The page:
India reports current account deficit of $9.6 Bn in Sep-21 quarter

India had reported record levels of current account surplus of $19.79 billion and $15.51 billion in Jun-20 and Sep-20 quarters respectively.

January 03, 2022 8:05 IST | India Infoline News Service
If the Jun-21 quarter flattered with a current account surplus of $6.6 billion, the Sep-21 quarter disappointed with current account deficit of $9.6 billion. It is rather ironic, but India’s current account situation only improves when COVID curbs stifle imports.

India had reported record levels of current account surplus of $19.79 billion and $15.51 billion in Jun-20 and Sep-20 quarters respectively. Sep-21, in a way, is back to reality. The chart captures how the current account deficit has panned out over last 12 quarters.

Chart Source: RBI

For the Sep-21 quarter, the current account dipped to a deficit of $9.6 billion from a surplus of $6.6  billion in the Jun-21 quarter. There were 3 key reasons for the current account again dipping into deficit in Sep-21 quarter.

a) Firstly, the merchandise trade deficit has consistently widened with the figure recently touching all-time high levels as supply chain constraints have restricted export growth.

b) The second aspect is of export of services and that has seen a sharp slowdown in growth on a sequential basis, although it is still robust on a yoy basis.

c) Primary outflows on account of payments on investments in the form of interest and dividends increased sharply in the quarter, leading to a current account deficit.

Of course, trade remains the key reason. In the last few months, not only have oil imports remained at elevated levels but even gold imports were driven higher by persistent demand from jewellers in the midst of the festival season.

How the current account dipped into deficit in Sep-21 quarter

It may be recollected that India had reported current account surplus in FY21, due to the $35 billion surplus generated in Jun-20 and Sep-20 quarters. COVID 2.0 did help India revert to a current account surplus in the Jun-21 quarter. As imports picked up steam in Sep-21 quarter and exports were largely flat to lower, the current account dipped into a deficit.

Pressure on Current Account (CA) Amount Boosting the Current Account (CA) Amount
Q2 Trade Deficit ($44.40 bn) Q2 Export of Services +$25.60 bn
Primary A/C - Interest ($9.70 bn) Secondary Income +$18.90 bn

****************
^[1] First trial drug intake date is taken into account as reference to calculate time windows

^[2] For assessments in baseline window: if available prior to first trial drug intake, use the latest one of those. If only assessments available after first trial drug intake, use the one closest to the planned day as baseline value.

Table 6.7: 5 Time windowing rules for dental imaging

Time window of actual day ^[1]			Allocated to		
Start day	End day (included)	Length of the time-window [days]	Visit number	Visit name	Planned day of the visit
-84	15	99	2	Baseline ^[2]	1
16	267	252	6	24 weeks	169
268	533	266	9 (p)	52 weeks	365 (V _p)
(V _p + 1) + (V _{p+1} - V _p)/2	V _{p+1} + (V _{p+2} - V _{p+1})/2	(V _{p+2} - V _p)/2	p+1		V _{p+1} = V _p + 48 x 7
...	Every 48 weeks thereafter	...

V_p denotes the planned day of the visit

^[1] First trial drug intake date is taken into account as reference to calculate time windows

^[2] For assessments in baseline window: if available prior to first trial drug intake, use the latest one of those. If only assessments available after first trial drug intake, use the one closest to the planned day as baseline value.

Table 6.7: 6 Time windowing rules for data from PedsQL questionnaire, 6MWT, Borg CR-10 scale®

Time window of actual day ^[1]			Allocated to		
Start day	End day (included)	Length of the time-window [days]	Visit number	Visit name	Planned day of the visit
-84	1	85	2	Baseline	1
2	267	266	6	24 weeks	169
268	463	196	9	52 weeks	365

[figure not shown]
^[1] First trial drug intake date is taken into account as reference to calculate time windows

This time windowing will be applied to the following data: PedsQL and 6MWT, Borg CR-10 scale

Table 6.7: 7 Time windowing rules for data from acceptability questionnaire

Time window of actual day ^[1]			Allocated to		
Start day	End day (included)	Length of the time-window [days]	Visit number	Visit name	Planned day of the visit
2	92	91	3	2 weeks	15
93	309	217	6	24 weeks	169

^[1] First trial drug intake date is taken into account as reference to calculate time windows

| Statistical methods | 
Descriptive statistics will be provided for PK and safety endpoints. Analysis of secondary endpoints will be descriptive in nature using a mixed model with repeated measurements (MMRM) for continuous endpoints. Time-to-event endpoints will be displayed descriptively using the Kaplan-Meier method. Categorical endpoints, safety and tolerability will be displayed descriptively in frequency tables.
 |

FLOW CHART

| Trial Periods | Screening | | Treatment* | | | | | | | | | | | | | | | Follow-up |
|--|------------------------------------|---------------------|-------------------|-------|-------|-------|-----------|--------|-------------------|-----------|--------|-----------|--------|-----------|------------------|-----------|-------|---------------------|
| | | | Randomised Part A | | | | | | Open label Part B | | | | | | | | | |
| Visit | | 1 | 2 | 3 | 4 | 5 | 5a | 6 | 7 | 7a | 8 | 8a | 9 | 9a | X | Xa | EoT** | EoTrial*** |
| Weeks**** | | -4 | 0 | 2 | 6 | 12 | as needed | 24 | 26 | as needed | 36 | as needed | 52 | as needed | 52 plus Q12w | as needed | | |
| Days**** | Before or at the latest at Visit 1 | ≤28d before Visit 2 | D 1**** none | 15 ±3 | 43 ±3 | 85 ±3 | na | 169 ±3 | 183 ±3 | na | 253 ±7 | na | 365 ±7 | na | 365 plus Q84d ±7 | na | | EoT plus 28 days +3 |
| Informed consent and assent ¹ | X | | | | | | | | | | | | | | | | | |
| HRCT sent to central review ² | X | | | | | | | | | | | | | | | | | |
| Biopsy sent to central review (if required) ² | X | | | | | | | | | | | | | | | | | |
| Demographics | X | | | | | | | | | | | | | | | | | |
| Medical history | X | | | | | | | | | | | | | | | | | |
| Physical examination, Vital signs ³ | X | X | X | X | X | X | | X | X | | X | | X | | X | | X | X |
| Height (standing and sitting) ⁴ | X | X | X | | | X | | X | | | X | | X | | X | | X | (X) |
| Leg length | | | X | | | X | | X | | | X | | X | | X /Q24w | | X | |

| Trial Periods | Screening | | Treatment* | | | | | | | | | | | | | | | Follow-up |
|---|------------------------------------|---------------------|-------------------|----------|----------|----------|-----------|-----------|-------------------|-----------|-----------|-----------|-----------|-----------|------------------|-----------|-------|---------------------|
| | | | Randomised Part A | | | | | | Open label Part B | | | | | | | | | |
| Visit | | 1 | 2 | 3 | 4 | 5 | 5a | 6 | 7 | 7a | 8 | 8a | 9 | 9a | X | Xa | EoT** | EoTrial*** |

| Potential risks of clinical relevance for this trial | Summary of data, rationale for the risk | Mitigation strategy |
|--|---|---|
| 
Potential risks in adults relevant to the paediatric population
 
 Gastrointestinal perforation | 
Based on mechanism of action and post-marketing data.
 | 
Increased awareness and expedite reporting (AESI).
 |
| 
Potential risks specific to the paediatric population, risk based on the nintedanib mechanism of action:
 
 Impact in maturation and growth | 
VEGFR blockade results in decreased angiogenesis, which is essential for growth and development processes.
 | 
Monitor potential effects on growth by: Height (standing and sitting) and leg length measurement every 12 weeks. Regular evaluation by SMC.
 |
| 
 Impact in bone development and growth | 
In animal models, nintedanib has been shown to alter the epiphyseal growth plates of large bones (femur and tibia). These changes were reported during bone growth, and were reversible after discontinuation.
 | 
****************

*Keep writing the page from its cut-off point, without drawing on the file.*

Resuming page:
Negative Thrust on CA (-54.10 bn) Positive Thrust on CA +$44.50 bn
Current Account Deficit (-$9.60 bn)
Data Source: RBI

The dip in the current account from a surplus of $6.6 billion in Jun-21 quarter to a deficit of $9.6 billion in Sep-21 was an outcome of weak trade data. The merchandise deficit surged from $30.70 billion in Jun-21 quarter to $44.40 billion in Sep-21 quarter. Imports are showing signs of getting closer to $550 billion in FY22, but exports could remain flat. Weak growth in services exports has not helped matter.

However, there have been other pressure points too. The primary account consisting of net interest outflows has risen sharply from $7.60 billion in Jun-21 quarter to $9.70 billion in Sep-21 quarter. That contributed significantly to the pressure on the current account forcing the current account to dip from a surplus to a deficit.

How will trade pressure CAD in Dec-21 quarter?

One of the most significant influencers of the CAD is the combined deficit of merchandise trade and services trade. We have captured the data till Nov-21, i.e. 2 months after the reported Sep-21 quarter CAD. For FY22 (Apr-Nov), combined deficit of merchandise and services trade stood at $(-54.21) billion. The sharply higher merchandise trade deficit, widened the combined deficit by $14.30 billion from $(-39.91) billion in Oct-21 to $(-54.21) billion in Nov-21.

Particulars Exports FY22 ($ bn) Imports FY22 ($ bn) Surplus / Deficit ($ bn)
Merchandise trade $263.57 bn $384.34 bn $(-120.77) bn
Services Trade # $155.17 bn $88.61 bn $+66.56 bn
Overall Trade $418.74 bn $472.95 bn $(-54.21) bn
Data Source: DGFT (# - DGFT estimates due to 1-month lag in RBI reporting)

The combined deficit (merchandise + services) in first 8 months of FY22 is already 4.25 times the FY21 full year figure and could widen further in Dec-21. Based on these total trade indications, it looks like the current account deficit could only widen and deepen in the Dec-21 quarter.

Major takeaways from the current account data for Sep-21 quarter

Here are some 4 key takeaways from the current account data for Sep-21 quarter.
  • The trade deficit for the Sep-21 was nearly 44.6% higher on a sequential basis as COVID 2.0 eased substantially resulting in pick-up in imports.
  • However, the exports are not keeping pace as they are facing practical constraints like order flows, infrastructure bottlenecks and availability of containers.
  • The primary outflows had tapered in the Jun-21 quarter but that has reversed with a sharp rise in Sep-21 quarter, adding to the CAD.
  • With GDP growth being driven by trade, as evinced by the Sep-21 quarter GDP data, it is clear that the trade deficit will continue to put pressure on the current account position.
If the Jun-21 current account surplus was an outcome of the COVID 2.0 slowdown, Sep-21 quarter was more of a reality check. The only challenge is that based on total trade indications, the CAD could only deepen in the Dec-21 quarter.

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